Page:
One more mention came in my book Over and Back (1990) in which Gordy Jepson, son of William P. Jepson, recalled the name H. J. Davis:   "...a 70-75 foot boat, running from Teskies in Gills Rock to Nor Shellswick's on the Island."  Gordon also said in the 1990 interview that, "After Gills Rock replaced the farther port of Ellison Bay, most of the other boats which had made similar runs quit operating.  Dad landed at Gislason's dock, in Jensenville, near the present Shipyard Marina.  He sold the Wisconsin in the spring of '29 to Chris Andersen, who used her as a freighter once again to Green Bay.  Dad had built the Welcome for use as a ferry, and she could carry ten cars.  The Welcome was also built of wood, by Sturgeon Bay Shipbuilding and Dry Dock.  Dad pulled me out of school to become a deckhand.  Other deckhands working for Dad during these years were:  Ralph Wade, my brother-in-law;  Ray Andersen;  Walt Hansen;  and Ernie Lockhart."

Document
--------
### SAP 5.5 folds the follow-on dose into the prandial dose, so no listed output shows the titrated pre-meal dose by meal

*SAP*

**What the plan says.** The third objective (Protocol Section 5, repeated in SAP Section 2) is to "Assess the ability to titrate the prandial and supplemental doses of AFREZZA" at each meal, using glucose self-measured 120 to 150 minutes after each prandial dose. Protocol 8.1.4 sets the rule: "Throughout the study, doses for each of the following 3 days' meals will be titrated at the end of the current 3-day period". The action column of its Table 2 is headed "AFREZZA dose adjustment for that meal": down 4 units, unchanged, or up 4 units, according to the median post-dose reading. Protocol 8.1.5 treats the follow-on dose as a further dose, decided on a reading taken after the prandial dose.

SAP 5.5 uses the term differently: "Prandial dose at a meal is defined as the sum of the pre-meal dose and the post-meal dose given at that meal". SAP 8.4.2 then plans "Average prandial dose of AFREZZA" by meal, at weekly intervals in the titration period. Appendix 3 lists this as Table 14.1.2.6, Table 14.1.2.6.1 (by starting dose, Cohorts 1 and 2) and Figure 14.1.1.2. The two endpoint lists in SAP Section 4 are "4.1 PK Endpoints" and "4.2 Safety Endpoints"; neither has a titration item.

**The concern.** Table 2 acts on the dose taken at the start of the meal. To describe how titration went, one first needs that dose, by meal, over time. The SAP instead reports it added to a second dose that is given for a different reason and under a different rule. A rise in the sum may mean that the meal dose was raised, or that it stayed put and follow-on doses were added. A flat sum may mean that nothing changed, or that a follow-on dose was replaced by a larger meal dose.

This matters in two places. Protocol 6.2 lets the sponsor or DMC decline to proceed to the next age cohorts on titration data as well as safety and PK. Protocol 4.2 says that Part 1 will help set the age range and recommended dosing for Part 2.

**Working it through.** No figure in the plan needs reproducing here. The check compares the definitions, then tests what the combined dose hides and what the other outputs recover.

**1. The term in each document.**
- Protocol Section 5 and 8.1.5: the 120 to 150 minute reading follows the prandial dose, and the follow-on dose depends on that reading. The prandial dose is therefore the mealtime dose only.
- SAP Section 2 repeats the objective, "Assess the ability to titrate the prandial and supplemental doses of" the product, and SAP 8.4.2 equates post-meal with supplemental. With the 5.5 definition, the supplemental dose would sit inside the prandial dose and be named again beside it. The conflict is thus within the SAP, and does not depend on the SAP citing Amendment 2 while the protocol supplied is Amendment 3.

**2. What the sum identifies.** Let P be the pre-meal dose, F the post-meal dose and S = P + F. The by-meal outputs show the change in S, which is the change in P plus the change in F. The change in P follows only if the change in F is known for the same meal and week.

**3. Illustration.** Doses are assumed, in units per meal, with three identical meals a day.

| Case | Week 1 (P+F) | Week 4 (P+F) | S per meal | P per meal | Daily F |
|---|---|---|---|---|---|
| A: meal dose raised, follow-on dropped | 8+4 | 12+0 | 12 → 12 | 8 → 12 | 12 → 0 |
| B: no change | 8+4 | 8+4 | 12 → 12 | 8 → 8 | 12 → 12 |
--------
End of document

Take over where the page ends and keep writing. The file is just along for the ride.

Two photos of the Wisconsin moored at the Ida Bo dock (now Findlay's Holiday Inn) appear in Over and Back (pages 29 and 38) , and these could have been taken when the boat was employed as a freighter, possibly before or after the regular tourism season.  The Ida Bo dock, however, didn't have the width necessary for loading autos.

 -  Dick Purinton

Friday, February 13, 2015

ISLAND WATERFRONT - Then and Now - Part V

Charles Hanson's freight boat Marion also served as one of the
early Island ferries.  Photo probably taken around 1919-20.  

Washington Island, Wisconsin -